Many still confused when it comes to being a Mason

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Masonic lodges are a fixture of social life in many towns and cities around South Carolina. Shriners collect money for charity and often appear in parades and other events. Many cars and trucks sport stickers, decals and insignia of various Masonic groups.

If any of those items are displayed on a car parked outside a Catholic church, however, there is a problem.

Catholics, according to church teaching, can’t be Masons because of serious disagreements over theology and the role of God’s revelation in faith.

It’s a fact that many Catholics might not be aware of because the Masons are such an integral part of community life in many places.

Father Edward W. Fitzgerald, pastor of Divine Redeemer Church in Hanahan, said he was recently asked by parishioners if Catholics could be Masons and still be in good standing with the church, or belong to the Masons and still serve as extraordinary ministers of Holy Communion.

“There’s a lot of confusion out there about the issue,” he said.

The Sacred Congregation of the Faith weighed in with a binding statement in 1983, stating that membership in a Masonic organization was forbidden “since their principles have always been considered irreconcilable with the doctrine of the Church … The faithful who enroll in Masonic organizations are in a state of grave sin and may not receive Holy Communion.” The statement was signed by Cardinal Joseph Ratzinger, who led the Congregation before becoming Pope Benedict XVI.

Central to the church’s objection is the Masons’ focus on belief in a deity they refer to as “Architect of the Universe,” the brotherhood of mankind and immortality of the soul. Masonic tradition stresses these beliefs can be discovered solely through human reason, without relying on revelation through Scripture or the sacraments. Individual Masons are encouraged to keep their own religious backgrounds to themselves while practicing Masonic rituals, which have their own rigid rules of secrecy and symbolism.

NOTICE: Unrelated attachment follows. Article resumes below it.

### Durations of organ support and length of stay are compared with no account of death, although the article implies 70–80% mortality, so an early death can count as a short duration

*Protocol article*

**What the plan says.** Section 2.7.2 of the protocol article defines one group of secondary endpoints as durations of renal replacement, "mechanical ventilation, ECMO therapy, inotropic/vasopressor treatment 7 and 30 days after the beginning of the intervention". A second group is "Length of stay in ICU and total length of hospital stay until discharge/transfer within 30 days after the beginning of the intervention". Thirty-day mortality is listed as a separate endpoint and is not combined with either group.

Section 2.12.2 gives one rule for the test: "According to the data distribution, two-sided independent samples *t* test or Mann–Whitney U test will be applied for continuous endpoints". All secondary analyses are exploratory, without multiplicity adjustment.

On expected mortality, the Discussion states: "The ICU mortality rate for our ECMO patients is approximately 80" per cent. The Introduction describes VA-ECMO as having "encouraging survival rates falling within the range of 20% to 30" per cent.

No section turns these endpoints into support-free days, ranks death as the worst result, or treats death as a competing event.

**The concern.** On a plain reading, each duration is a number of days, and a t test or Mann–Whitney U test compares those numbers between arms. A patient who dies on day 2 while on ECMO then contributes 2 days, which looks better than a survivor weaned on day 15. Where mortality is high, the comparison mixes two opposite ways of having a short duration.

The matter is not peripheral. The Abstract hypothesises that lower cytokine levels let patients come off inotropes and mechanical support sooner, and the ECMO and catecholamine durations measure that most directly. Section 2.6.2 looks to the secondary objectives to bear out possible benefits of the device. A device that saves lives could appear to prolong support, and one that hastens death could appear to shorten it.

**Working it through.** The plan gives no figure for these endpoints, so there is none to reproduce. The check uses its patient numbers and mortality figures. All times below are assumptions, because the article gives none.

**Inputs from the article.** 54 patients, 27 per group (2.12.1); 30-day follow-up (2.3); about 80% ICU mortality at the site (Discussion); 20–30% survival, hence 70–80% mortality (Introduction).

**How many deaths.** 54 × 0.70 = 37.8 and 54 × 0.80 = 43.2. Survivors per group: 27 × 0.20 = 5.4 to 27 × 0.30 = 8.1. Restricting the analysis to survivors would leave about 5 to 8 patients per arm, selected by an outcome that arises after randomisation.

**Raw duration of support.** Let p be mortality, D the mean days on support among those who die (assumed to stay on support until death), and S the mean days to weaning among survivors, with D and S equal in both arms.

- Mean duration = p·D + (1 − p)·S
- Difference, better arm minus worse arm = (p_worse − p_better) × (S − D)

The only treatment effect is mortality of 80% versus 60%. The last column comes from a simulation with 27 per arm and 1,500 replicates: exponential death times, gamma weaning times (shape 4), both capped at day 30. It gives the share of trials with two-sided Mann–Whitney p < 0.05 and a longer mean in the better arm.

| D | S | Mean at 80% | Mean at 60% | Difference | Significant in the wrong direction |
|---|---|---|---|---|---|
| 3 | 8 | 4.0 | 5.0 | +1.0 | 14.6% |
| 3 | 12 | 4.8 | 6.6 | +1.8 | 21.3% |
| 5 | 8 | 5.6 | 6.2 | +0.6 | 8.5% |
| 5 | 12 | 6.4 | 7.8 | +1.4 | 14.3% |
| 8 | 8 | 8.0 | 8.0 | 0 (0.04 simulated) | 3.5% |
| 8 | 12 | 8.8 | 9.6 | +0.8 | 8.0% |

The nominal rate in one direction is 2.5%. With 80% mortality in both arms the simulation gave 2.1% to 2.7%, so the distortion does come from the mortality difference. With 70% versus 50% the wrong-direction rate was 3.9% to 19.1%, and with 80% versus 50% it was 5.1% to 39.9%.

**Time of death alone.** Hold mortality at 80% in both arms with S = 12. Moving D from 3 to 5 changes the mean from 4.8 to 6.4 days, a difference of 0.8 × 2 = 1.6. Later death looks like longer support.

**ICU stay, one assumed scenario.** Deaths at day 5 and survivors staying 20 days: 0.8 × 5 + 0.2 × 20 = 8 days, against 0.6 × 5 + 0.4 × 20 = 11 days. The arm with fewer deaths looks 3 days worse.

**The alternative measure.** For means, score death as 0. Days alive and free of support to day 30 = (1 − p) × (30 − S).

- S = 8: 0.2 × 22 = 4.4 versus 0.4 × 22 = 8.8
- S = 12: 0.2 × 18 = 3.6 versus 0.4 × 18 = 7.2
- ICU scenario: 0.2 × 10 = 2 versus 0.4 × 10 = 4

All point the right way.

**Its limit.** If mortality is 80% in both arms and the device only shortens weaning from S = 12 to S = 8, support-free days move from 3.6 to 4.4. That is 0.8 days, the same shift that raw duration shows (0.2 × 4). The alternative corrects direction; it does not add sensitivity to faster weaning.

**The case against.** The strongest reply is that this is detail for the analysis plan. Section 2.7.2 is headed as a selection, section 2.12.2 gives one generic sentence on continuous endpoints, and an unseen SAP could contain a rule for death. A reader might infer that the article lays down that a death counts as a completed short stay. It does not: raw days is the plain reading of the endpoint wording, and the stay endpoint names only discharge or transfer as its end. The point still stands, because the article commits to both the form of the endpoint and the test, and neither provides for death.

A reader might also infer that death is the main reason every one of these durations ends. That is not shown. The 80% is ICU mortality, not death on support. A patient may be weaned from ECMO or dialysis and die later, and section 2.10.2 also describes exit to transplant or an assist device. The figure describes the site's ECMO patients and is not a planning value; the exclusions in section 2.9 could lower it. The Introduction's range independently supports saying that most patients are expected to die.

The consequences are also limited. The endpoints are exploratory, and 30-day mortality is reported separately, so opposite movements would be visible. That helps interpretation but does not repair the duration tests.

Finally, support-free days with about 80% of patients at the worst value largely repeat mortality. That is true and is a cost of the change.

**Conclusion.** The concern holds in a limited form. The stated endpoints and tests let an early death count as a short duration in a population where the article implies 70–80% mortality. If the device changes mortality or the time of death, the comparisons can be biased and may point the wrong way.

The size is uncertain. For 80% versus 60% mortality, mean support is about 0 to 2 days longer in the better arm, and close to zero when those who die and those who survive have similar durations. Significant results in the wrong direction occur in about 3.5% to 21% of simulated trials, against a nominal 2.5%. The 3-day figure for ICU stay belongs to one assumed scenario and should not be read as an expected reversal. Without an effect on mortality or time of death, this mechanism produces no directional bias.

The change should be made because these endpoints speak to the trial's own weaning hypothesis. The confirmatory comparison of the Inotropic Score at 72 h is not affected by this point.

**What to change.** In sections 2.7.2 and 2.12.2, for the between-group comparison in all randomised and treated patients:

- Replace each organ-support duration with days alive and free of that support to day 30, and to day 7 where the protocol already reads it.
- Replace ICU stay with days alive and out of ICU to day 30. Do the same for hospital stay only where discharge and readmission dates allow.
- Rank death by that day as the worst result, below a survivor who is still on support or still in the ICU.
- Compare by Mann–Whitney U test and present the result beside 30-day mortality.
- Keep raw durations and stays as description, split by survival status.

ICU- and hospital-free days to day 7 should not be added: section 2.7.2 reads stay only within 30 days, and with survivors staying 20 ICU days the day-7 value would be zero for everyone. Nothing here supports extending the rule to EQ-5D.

A 1985 article in L’Osservatore Romano clarified the church’s position: “In any case, for a Catholic Christian, it is not possible to live his relation with God in a twofold mode … He cannot cultivate relations of two types with God, nor express his relation with the Creator through symbolic forms of two types.”

Church teaching does not condemn Catholic individuals who may join a Masonic lodge in error or the Masons as human beings, said David Williams, chairman of the theology department at Belmont Abbey College in North Carolina.

“Although individual Masons are often excellent people, and particular Masonic lodges no more than charitable fraternal groups, there are serious issues with the thought and philosophy underlying Freemasonry as a movement,” Williams said. “…If you take Masonic principles fully seriously, they don’t leave room for revealed religion. Their rational philosophic approach to God doesn’t really leave room for faith and revelation.

“I think it’s important to get across that it’s not a judgment on individuals or even the practical reality of the Mason lodge down the street. It’s about the broader principles and origins of the Masonic ritual,” he continued.

Williams said earlier church opposition to Catholics being Masons stemmed from blatant anti-Catholic tendencies in some strains of Freemasonry, especially in Europe. The current ban against Catholic membership is instead based on theological differences.